“We have a communication channel for all the ambassadors in the country, and if someone saw a really good idea, we might hear of some really good idea that someone has…which otherwise you may not hear of.” (SP 6)
Generating community engagement was observed as essential for most interventions with challenges noted where communities were resistant to change. Several participants emphasized the need to raise awareness and build capacity at a community level to help generate buy-in and allow community ownership of the intervention, leading to sustainability. PM6 felt “you can develop the most fantastic initiative with lots of evidence generated from around the country about how successful it would be but if the community doesn't buy into it or believe in it, it won't happen”. Strategies to involve the community included communicating with pre-established community groups and involvement of the community when developing and implementing the intervention.
Participants highlighted that a research partnership overcame challenges related to evaluation such as the lack of knowledge regarding data collection and analysis for demonstrating impact and future decision making.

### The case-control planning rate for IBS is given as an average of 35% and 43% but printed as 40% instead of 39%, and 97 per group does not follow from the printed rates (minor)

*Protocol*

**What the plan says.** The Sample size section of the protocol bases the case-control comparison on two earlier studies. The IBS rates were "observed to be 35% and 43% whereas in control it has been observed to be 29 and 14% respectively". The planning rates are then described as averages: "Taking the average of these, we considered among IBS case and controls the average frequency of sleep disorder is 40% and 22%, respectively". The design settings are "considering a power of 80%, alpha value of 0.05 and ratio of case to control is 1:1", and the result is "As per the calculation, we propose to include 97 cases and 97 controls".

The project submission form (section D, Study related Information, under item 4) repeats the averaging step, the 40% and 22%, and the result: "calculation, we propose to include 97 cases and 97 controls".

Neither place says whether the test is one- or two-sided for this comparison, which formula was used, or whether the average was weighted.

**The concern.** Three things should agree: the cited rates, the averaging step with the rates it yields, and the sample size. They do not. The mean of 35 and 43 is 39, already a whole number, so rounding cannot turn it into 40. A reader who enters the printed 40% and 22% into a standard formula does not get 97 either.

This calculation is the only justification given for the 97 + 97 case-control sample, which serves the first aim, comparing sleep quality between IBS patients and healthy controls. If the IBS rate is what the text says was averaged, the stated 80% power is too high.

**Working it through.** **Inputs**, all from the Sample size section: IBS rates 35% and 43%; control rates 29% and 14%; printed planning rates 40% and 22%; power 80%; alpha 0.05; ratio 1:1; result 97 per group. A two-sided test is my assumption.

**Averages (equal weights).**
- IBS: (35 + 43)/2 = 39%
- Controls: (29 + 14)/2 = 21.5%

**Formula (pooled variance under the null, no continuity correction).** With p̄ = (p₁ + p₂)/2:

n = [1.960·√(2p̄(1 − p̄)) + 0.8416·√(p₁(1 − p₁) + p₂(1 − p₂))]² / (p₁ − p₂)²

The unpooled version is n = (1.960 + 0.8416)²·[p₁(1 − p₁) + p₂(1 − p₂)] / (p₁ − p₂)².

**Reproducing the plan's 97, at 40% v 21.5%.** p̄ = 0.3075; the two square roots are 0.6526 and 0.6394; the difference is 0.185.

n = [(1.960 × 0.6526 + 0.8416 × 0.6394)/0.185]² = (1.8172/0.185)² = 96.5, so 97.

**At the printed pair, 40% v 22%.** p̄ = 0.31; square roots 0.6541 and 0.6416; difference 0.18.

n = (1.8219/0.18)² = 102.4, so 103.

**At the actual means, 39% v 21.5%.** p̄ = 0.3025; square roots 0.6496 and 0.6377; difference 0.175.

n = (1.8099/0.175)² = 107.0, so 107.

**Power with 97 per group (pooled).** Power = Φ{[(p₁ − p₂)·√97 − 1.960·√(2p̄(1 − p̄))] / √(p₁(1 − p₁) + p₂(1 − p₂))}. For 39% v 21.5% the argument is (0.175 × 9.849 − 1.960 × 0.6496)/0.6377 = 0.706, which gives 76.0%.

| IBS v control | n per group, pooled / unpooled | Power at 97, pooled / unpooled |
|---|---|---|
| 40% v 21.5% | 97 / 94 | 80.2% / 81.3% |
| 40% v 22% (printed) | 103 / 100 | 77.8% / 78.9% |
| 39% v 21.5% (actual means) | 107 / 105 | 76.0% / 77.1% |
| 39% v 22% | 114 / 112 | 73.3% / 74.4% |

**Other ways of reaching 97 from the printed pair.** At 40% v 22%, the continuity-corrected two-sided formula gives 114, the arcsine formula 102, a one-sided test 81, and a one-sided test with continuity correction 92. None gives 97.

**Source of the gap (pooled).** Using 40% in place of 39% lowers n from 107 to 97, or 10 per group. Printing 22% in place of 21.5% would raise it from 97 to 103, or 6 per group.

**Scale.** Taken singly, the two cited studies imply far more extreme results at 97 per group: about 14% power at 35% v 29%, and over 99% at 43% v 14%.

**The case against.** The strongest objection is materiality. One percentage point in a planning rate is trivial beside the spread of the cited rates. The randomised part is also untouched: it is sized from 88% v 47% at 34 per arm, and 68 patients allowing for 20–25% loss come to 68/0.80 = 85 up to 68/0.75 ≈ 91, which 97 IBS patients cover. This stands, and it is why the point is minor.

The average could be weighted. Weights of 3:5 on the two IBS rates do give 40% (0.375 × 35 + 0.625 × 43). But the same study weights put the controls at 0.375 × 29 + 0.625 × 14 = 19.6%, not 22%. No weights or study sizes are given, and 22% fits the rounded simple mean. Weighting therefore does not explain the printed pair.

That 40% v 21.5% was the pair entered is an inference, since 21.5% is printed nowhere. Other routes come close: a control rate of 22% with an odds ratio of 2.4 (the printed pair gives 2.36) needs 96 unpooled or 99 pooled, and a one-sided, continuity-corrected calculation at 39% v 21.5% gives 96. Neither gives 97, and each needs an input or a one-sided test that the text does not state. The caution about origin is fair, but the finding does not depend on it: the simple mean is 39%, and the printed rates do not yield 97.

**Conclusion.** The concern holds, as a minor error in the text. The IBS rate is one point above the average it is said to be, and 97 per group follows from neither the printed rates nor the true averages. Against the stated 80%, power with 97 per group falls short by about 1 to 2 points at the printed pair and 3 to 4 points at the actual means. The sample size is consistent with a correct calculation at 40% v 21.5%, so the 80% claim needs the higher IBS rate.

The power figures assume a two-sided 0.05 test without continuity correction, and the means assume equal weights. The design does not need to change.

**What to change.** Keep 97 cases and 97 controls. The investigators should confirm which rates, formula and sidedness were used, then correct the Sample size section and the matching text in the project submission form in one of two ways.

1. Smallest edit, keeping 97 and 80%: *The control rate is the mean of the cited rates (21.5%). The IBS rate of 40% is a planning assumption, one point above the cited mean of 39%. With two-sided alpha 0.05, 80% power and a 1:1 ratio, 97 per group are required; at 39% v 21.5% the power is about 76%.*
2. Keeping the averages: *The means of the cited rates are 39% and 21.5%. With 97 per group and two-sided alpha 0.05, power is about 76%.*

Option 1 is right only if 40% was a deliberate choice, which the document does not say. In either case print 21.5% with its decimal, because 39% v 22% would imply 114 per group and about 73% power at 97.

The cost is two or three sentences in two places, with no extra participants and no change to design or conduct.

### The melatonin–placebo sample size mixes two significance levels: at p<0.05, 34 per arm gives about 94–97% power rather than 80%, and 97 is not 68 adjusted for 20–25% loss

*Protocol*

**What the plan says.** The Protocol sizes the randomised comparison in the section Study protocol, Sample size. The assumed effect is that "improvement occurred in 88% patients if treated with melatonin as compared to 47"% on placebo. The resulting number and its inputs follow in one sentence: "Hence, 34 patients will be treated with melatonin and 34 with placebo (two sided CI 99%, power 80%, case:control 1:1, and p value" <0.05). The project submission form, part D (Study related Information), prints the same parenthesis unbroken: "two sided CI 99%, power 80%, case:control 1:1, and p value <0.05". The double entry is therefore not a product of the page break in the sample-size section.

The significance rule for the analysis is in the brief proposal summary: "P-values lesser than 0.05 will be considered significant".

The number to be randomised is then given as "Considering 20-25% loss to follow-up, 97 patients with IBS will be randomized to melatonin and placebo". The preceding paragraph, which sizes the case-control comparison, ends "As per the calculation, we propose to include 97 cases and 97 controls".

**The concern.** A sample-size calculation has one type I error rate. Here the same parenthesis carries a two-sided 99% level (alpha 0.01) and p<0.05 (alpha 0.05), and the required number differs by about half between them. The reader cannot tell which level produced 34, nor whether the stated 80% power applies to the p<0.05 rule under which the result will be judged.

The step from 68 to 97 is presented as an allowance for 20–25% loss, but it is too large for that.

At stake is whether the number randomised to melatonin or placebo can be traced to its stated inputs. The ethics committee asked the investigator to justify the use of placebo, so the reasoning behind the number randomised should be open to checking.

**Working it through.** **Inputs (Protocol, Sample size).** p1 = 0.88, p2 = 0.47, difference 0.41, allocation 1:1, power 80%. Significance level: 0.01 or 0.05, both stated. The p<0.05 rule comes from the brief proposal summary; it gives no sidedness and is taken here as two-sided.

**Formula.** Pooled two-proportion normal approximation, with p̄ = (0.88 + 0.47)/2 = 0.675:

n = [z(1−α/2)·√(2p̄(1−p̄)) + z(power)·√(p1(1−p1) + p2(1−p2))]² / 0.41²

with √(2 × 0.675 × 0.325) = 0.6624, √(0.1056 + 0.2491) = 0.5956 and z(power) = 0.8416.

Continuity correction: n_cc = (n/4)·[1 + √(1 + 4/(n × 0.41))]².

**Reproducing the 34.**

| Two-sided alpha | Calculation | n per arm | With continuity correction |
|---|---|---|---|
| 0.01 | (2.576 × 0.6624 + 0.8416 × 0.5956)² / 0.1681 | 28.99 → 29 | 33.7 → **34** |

“We’ve commissioned research for both primary and post-primary [schools]…And they have been two of the best things that have ever happened. I suppose, you move forward only on the basis of your knowledge as to how already it's impacting on the ground.” (PM3).
Challenges associated with research partnerships included the time required for completion of a “research project”, blinkered or narrow view of researchers, and translating academic research into practice.
“We're very keen to hear research but what we see as a really big challenge is translating that research into practical implementation. And the flexibility.” (PM 6)
Funding support and timeframes
Funding support for the initiation, maintenance and scale-up of an intervention was identified as all requiring consideration. At a funder level, a clear model that shows decision processes, vision, purpose of fund, expectancies of awardee (including monitoring of impact) and amount of funding available all facilitate the process. Also understanding the timeframe required to report short-, intermediate- or long-term outcomes is helpful.
“We are clear about the amount of funding that we provide to them [potential applicants], and we’re clear on the level of service delivery that is expected for that, and [intervention name] report on that monthly.” (FU 4).